• That the minor has the ability to manage his or her own financial affairs. This includes having proof of employment or other means of support (not public assistance).
  • That the minor has the ability to manage his or her own personal and social affairs. This includes having proof of a place to live.That the minor understands his or her rights and responsibilities after emancipation.

The minor must list any adults who have personal knowledge of the minor’s situation and who believe that emancipation is in the best interest of the minor. The court will contact these adults and seek a sworn statement from the adults describing why the adult believes the minor should be emancipated. Some examples of adults the minor might list are:

  • A doctor or nurse
  • A psychologist, counselor or therapist
  • A social worker or school guidance counselor
  • A school administrator, principal or teacher
  • A clergy member
  • A law enforcement officer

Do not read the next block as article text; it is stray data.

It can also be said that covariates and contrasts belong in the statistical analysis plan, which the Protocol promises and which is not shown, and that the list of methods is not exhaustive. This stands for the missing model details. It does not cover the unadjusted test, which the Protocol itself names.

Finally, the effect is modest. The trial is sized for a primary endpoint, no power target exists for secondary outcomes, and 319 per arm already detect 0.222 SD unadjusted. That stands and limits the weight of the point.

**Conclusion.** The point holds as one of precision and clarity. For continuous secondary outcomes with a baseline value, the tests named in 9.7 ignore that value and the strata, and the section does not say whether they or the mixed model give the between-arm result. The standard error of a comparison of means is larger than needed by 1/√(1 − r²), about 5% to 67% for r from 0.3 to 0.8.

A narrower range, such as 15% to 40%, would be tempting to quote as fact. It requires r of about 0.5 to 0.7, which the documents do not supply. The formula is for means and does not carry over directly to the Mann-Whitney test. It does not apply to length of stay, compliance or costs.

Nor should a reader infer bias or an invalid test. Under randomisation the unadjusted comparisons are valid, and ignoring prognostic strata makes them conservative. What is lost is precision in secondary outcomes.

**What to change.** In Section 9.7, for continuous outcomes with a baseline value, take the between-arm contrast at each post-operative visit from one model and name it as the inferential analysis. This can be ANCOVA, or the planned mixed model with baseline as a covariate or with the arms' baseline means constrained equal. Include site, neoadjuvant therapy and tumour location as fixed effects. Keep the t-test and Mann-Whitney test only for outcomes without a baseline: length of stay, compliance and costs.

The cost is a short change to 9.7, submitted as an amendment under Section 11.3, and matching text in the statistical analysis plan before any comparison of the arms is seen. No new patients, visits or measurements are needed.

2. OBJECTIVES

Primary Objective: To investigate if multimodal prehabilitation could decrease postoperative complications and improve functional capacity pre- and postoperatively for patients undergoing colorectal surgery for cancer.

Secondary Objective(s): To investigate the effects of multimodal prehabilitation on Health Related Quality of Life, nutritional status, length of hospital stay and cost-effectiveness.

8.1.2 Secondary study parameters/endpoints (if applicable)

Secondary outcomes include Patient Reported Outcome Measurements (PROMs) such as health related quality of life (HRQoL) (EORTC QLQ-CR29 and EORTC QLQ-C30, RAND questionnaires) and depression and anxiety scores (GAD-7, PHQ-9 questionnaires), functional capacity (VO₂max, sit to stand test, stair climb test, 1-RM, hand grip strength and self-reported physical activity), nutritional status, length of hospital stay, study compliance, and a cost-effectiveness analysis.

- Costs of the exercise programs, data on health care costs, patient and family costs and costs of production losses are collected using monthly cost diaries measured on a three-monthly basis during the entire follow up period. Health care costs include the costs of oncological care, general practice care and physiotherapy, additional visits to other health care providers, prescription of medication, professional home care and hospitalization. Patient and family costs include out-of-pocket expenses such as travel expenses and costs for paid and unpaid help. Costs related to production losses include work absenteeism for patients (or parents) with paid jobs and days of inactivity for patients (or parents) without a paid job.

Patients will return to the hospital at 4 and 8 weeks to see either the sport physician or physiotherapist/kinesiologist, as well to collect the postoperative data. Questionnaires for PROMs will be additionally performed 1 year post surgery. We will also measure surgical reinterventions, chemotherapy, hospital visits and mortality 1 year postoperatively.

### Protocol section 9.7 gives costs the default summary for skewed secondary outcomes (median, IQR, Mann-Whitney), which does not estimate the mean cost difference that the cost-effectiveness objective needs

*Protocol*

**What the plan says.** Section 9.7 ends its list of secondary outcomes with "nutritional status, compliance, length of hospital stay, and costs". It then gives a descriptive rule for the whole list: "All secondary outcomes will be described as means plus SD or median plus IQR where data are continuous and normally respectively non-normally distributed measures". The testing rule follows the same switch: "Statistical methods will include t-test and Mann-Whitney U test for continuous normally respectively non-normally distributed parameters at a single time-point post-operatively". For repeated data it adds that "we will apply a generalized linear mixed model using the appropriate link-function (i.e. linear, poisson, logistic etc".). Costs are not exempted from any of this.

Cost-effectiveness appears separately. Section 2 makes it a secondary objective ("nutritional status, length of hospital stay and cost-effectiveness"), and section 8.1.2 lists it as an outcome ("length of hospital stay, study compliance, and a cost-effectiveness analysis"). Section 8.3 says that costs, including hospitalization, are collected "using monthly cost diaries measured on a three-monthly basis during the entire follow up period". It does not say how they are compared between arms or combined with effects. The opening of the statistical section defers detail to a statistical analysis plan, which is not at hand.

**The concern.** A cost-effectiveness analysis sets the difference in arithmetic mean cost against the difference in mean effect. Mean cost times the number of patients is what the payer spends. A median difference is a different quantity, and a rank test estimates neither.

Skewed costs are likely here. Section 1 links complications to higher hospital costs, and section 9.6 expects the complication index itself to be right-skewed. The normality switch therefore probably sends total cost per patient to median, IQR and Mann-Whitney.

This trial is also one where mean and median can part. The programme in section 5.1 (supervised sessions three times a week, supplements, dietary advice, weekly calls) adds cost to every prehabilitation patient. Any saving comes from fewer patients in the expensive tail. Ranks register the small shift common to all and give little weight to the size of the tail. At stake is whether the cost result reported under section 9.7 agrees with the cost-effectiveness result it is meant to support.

• An attorney

Anyone involved in the emancipation case can ask the court to assign an employee or appoint a guardian ad litem to investigate and make a recommendation as to whether emancipation is in the best interest of the minor. The court can also appoint an attorney for the minor and appoint an attorney for the parents or guardian if they are indigent and oppose the petition.

Can a minor obtain Juvenile Court emancipation without informing his or her parents or guardians?

No. All living parents (or guardians) must be notified of the minor’s request for emancipation. The minor must list each parent’s (or guardian’s) name and last known address. Sometimes the minor’s parents (or guardians) are no longer living or cannot be found. In this case, the minor must list the name and address of the nearest living Georgia relative.

Where should a petition for emancipation be filed?

The petition should be filed in the Juvenile Court in the county where the minor lives.